The research sought to document the voices and experiences of the people who have come to Scotland on the SWP and help the UK and Scottish governments develop strategies to protect current and future workers.
The two-year SWP was announced by the UK Government in 2018 in response to concerns raised by farmers about possible labour shortages in advance of and after the UK had left the European Union. The introduction of the SWP involved establishing a new Tier 5 sponsored visa, the Seasonal Workers Visa (SWV) and appointing two licensed scheme operators (Pilot Operators) as visa sponsors. The scheme was launched in April 2019 with an annual quota of 2,500 workers. This quota was increased to 10,000 in 2020; the SWP was extended for a further year and expanded to 30,000 workers in 2021.
FLEX believes that temporary and tied migration programmes such as the SWP have a range of risks associated with their short-term nature and the limited rights afforded to workers participating in them. In addition, horticulture is a high-risk labour sector due to the nature of its product and labour supply chain, isolated workplaces, and a large migrant workforce.
To assess the risks of human trafficking for forced labour for workers on the SWV, the team at FLEX collected quantitative and qualitative data on the experiences of seasonal horticultural workers in Scotland. This data collection took place during the ongoing COVID-19 pandemic and so the report also documents the impact of the pandemic on workers.
Based on 146 responses from agricultural workers, including 97 SWP workers from the top four nationalities present on the scheme, the report identifies several worrying trends that suggest a serious risk that forced labour could take place on the SWP if action is not taken.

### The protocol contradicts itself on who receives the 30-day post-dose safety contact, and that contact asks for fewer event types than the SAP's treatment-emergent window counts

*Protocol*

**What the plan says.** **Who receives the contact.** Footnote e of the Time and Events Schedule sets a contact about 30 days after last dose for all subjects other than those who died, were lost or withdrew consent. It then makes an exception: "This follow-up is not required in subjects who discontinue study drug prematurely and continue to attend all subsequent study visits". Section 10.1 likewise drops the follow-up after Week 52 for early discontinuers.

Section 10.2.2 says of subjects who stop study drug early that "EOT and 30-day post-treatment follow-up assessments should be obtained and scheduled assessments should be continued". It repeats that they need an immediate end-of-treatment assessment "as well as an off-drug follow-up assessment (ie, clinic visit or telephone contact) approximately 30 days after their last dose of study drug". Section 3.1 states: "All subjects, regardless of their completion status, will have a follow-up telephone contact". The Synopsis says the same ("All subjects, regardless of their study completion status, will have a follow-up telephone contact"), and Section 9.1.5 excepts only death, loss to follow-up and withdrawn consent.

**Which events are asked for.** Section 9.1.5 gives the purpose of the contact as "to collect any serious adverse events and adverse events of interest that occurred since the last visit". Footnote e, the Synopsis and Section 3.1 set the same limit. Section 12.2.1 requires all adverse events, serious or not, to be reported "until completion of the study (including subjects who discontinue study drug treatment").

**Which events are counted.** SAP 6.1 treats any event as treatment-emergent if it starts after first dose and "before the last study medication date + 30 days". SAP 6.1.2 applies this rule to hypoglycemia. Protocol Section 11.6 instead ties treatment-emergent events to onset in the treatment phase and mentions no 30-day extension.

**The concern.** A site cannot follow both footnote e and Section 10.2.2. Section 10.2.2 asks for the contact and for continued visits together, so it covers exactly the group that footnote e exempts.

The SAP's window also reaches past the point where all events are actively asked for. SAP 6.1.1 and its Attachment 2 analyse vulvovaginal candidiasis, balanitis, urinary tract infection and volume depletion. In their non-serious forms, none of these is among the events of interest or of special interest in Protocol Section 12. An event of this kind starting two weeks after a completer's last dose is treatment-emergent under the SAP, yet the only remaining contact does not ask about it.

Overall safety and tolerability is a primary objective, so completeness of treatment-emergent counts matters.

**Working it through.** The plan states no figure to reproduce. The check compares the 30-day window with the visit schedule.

For example, 62 per cent of workers reported incurring debts to travel to the UK to work, which places them in a more vulnerable position and at risk of accepting work they might otherwise not have accepted. Some of those interviewed were living in unsafe caravan accommodation provided by their employer, creating an unhealthy dependency on their employers, and also posing a risk of meeting the International Labour Organization (ILO) risk indicator of “degrading living conditions.”
In addition, the productivity payment system (piece rate) applied to 62 per cent of SWV workers and presents a risk to workers when coupled with zero hours contracts and the reported withdrawal of promised work as a penalty for not meeting piece rate targets. Sixty-six per cent of SWV workers reported receiving threats of loss of work and 17 per cent reported threats of deportation from their employer. Two thirds of those interviewed reported being refused transfers to alternative employment.
FLEX’s chief executive, Lucila Granada, concludes: “The evidence calls for an urgent review of the scheme, and for the government to carefully consider and mitigate potential risks for workers on the Seasonal Worker Visa.”
To read the report in full, click here